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** Archived Article - please check for current information. **

April 6, 2011

Learn to co-exist with bears says DNR biologist

As springtime temperatures rise, black bears will awaken from their winter dens and start to roam the Upstate, according to a wildlife biologist with the S.C. Department of Natural Resources. Bears are primarily searching for food since their natural food sources, such as berries and plants, are not widely available yet.

No injuries or deaths have been attributed to black bears in South Carolina, according to Richard Morton, wildlife biologist with the S.C. Department of Natural Resources (DNR) based in Clemson. But as more people move into bear territory in South Carolina’s mountains and coastal areas, encounters between humans and bears are on the increase. Also, surveys point to an increasing bear population.

"If you feed a bear, either on purpose or accidentally, then they come to associate man with food, and that’s not good," said Morton. "A wild bear is very wary of man and usually no threat at all, but a bear that has been fed loses that natural fear. It’s less likely to be afraid of people"

Two cases were reported in recent years of people feeding bears from their back porches. One of the bears attracted to the area had to be relocated 90 miles away but was back within a week. If a bear will not stay away, it has to be destroyed, Morton said. So don’t feed bears, Morton warns, because instead of helping the bear, the feeding might lead to its death.

In fact, feeding bears is illegal in South Carolina, and violations are punishable by a $500 fine or 30 days in jail. Trapping and relocations of black bear in South Carolina are being phased out by DNR due to the current budget situation and limited staff. Four out of six DNR employees who handled bear complaints have retired recently, and with a declining state budget, only one of these vacant positions has been filled. Therefore, DNR will only have limited employees to cover bear complaints in the Upstate.

Morton also said it has been shown that trapping and relocation does not work, as the bear will return if a food source remains at the site. In some situations bear-proof trash cans and dumpsters may be the only viable option, especially for people living in the northern portion of the Upstate. Last year DNR only relocated four bears and hopefully none will have to be relocated this year. Currently, North Carolina does not relocate any bears regardless of the situation.

While encounters with black bears are rare, Morton said to treat all black bears with caution.
Black bear is the only species of bear found in the eastern United States, according to Morton, and some 600,000 black bears are known to exist in North America. There have been few injuries from black bears in the eastern United States and only three fatalities in the last century.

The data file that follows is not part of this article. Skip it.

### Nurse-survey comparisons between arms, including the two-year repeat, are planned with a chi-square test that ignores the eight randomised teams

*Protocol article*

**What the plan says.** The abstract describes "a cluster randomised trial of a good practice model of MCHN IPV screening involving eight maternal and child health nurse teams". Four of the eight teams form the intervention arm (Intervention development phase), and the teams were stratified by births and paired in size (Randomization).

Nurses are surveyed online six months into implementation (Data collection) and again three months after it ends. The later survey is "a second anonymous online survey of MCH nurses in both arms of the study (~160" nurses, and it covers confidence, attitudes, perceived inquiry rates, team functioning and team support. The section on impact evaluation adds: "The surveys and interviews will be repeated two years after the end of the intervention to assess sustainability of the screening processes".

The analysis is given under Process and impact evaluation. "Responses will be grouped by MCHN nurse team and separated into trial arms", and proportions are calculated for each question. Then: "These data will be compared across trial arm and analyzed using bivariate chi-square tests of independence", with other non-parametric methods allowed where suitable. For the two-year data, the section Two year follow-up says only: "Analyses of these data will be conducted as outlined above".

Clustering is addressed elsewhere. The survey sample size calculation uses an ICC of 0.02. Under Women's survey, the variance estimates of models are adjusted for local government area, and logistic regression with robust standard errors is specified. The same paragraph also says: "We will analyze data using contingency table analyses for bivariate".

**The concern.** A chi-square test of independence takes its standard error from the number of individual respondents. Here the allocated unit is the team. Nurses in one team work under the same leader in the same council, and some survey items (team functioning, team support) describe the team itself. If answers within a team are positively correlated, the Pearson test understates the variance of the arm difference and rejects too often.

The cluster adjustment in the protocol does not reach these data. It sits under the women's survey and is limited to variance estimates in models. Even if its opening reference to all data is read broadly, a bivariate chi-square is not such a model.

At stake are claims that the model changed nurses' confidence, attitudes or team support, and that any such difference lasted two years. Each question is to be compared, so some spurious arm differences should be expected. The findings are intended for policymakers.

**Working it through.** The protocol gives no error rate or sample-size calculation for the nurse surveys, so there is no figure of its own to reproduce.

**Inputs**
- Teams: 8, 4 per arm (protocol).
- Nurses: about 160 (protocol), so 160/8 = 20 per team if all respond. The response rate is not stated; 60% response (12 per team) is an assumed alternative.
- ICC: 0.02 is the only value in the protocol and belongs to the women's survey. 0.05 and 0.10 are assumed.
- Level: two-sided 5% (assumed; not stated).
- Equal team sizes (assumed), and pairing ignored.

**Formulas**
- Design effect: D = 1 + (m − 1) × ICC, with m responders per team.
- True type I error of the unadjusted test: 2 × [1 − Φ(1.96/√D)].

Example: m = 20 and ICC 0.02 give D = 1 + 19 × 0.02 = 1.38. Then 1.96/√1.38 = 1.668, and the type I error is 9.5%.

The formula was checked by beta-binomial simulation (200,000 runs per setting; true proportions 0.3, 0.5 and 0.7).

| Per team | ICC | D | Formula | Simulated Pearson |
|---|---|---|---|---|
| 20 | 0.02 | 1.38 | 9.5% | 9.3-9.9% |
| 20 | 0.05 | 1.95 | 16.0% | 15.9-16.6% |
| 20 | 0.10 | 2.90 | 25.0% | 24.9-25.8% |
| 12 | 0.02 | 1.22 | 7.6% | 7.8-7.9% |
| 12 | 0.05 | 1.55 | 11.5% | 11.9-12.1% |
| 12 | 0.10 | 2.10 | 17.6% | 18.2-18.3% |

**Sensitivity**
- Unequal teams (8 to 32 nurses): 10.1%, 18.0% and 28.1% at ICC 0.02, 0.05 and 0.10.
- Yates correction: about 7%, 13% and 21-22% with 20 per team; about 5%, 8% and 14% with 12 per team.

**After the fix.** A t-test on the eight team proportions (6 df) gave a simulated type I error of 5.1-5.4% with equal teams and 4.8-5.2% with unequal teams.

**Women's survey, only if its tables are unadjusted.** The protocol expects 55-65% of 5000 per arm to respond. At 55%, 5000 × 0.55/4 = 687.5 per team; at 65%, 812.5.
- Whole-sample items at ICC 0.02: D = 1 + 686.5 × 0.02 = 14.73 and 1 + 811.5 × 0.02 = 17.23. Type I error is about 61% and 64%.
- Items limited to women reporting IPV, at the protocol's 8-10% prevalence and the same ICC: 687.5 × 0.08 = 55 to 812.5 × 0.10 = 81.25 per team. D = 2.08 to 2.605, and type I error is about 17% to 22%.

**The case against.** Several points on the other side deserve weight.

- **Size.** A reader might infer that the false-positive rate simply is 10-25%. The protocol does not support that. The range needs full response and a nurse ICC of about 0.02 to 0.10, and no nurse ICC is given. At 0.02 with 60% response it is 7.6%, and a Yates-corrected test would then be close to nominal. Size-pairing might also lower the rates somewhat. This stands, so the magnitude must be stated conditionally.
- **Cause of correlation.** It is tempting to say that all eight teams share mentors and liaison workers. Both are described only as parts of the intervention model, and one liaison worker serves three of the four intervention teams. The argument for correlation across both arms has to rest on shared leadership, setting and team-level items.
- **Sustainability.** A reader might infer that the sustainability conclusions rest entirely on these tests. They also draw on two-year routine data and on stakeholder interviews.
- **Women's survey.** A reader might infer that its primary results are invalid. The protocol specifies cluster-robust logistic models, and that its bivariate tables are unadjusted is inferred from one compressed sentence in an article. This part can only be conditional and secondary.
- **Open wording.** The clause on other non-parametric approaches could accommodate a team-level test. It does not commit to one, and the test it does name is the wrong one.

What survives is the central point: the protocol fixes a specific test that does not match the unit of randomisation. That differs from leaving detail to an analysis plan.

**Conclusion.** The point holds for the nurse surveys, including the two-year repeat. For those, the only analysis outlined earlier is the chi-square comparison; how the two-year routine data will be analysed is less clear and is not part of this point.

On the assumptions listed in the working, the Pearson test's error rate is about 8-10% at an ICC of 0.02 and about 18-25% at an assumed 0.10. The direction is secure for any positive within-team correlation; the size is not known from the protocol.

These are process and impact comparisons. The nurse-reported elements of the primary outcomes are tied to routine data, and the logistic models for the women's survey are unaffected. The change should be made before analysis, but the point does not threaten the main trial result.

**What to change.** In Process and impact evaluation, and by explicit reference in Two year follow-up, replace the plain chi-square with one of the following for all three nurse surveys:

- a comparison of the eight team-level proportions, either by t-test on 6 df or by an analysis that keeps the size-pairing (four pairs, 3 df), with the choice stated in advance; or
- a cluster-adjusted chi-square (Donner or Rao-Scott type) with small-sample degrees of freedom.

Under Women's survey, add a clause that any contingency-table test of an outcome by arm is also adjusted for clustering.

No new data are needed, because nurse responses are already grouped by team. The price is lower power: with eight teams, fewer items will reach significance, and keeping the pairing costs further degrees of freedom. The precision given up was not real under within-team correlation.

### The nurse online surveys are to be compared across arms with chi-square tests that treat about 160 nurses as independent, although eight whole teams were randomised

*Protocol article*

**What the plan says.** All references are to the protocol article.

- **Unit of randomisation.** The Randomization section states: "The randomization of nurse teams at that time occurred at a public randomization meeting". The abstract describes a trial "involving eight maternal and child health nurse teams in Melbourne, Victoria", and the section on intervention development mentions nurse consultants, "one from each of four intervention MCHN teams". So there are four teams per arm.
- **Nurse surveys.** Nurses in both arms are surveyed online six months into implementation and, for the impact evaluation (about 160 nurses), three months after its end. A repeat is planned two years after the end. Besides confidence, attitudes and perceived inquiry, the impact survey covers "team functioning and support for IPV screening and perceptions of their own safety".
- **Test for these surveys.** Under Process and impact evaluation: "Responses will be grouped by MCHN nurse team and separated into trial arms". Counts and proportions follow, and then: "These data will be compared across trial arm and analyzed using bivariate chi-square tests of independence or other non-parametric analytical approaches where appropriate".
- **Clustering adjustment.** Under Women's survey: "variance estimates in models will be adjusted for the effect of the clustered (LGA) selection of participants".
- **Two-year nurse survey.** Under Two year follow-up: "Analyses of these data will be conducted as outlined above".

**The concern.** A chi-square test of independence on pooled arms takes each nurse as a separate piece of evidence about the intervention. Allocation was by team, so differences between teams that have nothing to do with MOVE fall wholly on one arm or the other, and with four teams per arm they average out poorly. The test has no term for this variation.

South Carolina has a brief black bear hunting season open only during October in its mountain counties—Greenville, Oconee and Pickens. With some regularity, coastal and mountain bears fall victim to highway collisions, particularly as people build more roads and houses in bear habitat.

But for the other 11 months of the year and in the greatest part of South Carolina, bears are not hunted and are free to roam wherever they want. Conflicts arise as roaming bears come into contact with humans unfamiliar with bears and their ways. Too often people become afraid, so they call the authorities.  Bears often get confused in these situations and end up "treed" amidst a public-media circus. The best option for dealing with a bear in a tree, according to Morton, is to leave the area and eventually the bear will climb down the tree and leave the area.

"A decade ago we rarely had these kinds of problems," Morton said. "Now, more and more people are moving to bear country, and they are bound to meet up with bears at some point. It doesn’t help that bears can smell things a long ways off. So if a bear wanders into a neighborhood, the best advice is for everyone in the area to remove all bear attractants such as bird feeders, trash, dog food and other foods."

Each year the DNR gets reports of more and more bear sightings and these sightings are beginning to occur outside the mountain area. These bears are usually young males chased away by their mothers, who are preparing to breed.

Most of these wandering bears are just passing through, but if there is an easy meal lying around, they will take advantage of it, Morton said. The key to dealing with bears is not giving them a reason to hang around. Morton recommends storing pet food indoors and keeping garbage securely contained.

Bears love to eat birdseed. Morton suggests removing bird feeders for a short time (the birds won’t starve) or bringing the feeders in at night until the bear has lost interest and moved away. Keep grills cleaned and covered. If you have beehives, protect them with electric fences.

"Just use common sense," Morton said. "Bear habitat keeps shrinking, and human habitat keeps expanding. Bears have to eat to survive, and when we’re in such close proximity, conflicts are bound to arise. Bears may wander close to humans, but if you don’t give them a reason to stay and eat, then very soon they’re headed back to the forest."

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